Are abortion rights guaranteed in the Constitution?
In 1973, the Supreme Court handed down a judicially creative interpretation of the 14th Amendment in the case Roe v. Wade, claiming abortion was like other privacy-based rights (such as the rights to contraception, same-sex marriage, adult sexual acts with a consenting partner, and interracial marriage). That is, unenumerated rights, rights inherent in the Constitution but not listed by name, like the right to free speech and the right to bear arms.
So that's it. The current decision is illegitimate. Abortion is constitutional!
The Supreme Court in its decisions creates precedents,...

Are abortion rights guaranteed in the Constitution?

In 1973, the Supreme Court handed down a judicially creative interpretation of the 14th Amendment in the case Roe v. Wade, claiming abortion was like other privacy-based rights (such as the rights to contraception, same-sex marriage, adult sexual acts with a consenting partner, and interracial marriage). That is, unenumerated rights, rights inherent in the Constitution but not listed by name, like the right to free speech and the right to bear arms.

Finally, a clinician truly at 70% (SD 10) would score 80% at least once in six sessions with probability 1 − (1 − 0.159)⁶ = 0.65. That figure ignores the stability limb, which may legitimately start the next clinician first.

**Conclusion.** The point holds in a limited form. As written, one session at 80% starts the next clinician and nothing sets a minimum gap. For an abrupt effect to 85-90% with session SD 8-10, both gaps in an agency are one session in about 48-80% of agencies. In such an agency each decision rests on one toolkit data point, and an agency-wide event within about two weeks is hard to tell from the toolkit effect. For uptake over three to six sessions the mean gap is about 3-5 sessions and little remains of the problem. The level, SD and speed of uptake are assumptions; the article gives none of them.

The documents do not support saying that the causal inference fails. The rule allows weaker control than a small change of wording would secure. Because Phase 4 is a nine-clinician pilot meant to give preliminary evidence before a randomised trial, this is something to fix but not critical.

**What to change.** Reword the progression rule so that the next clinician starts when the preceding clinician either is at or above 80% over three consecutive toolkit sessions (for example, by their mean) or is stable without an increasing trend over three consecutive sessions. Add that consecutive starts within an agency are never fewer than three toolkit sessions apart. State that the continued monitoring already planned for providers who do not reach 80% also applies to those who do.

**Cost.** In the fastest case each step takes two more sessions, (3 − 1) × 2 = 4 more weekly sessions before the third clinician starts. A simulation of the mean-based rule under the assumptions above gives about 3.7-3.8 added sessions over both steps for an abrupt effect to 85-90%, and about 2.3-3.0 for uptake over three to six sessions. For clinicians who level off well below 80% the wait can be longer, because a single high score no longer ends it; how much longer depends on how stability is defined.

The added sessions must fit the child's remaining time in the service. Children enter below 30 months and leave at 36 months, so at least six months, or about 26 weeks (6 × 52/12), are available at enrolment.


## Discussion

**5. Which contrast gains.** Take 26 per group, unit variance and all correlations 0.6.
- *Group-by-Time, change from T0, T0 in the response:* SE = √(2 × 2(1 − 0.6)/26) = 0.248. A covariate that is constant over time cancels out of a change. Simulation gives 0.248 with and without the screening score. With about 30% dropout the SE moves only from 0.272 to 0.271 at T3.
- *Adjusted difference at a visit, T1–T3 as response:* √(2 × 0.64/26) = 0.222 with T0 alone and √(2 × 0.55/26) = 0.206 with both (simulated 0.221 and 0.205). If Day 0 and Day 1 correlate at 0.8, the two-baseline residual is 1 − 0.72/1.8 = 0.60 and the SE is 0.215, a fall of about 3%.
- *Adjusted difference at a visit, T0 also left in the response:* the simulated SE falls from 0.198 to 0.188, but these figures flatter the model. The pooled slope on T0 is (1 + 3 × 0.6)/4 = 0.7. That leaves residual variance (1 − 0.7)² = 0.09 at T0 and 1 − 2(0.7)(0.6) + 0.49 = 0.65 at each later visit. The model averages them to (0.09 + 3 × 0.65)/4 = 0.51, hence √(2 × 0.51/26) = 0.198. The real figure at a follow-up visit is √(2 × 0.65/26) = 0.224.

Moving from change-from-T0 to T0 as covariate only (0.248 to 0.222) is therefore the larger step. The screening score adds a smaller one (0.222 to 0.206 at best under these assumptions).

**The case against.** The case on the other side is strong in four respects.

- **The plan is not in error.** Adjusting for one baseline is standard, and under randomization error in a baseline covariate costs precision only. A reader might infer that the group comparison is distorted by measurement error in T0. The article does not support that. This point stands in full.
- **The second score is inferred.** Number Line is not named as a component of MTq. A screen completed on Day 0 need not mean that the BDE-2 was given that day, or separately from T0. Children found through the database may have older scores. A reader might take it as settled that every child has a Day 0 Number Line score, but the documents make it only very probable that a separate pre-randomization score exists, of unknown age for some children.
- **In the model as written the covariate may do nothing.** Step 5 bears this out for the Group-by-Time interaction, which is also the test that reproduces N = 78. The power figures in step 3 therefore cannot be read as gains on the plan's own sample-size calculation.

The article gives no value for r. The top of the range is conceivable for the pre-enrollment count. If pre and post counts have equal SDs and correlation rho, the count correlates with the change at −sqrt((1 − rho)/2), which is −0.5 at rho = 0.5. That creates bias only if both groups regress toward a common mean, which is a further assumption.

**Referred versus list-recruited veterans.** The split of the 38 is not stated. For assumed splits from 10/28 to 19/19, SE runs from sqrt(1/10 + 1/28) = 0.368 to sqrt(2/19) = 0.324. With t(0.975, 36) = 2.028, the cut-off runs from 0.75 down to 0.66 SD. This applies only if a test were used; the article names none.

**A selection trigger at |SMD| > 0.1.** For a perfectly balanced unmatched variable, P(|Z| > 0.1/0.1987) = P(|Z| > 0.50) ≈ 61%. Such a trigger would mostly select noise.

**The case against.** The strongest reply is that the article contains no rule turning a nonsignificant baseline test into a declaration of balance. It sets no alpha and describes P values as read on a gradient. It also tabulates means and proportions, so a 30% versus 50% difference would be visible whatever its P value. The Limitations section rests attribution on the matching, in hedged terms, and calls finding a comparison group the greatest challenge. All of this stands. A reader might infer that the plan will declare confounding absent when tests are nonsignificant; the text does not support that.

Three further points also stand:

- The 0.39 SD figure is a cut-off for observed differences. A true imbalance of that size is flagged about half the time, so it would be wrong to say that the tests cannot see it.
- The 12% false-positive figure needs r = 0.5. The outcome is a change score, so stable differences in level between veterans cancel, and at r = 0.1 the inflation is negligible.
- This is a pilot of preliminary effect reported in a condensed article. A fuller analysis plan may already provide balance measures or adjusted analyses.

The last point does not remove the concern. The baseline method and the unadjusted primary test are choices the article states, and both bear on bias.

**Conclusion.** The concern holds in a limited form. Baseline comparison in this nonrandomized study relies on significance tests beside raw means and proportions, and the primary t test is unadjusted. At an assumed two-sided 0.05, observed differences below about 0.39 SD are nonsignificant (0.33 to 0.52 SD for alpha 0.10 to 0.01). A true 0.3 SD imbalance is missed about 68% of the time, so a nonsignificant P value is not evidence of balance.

So that’s it. The current decision is illegitimate. Abortion is constitutional!

The Supreme Court in its decisions creates precedents, meaning judgments they’re supposed to follow in the future. That’s the doctrine of stare decisis. But the Court is also allowed to revisit itself and overturn what it may feel is a bad decision.

Some of these are famous, for example, Plessy v. Ferguson, which said separate but equal was the law of the land, leading to black kids going to one school and white kids to another supposedly equal school. Plessy held stare decisis for nearly 60 years, until the decision in Brown v. Board of Education overturned it. Like Roe, society was structured around Plessy and decisions were made in keeping with it, until it was no longer the law.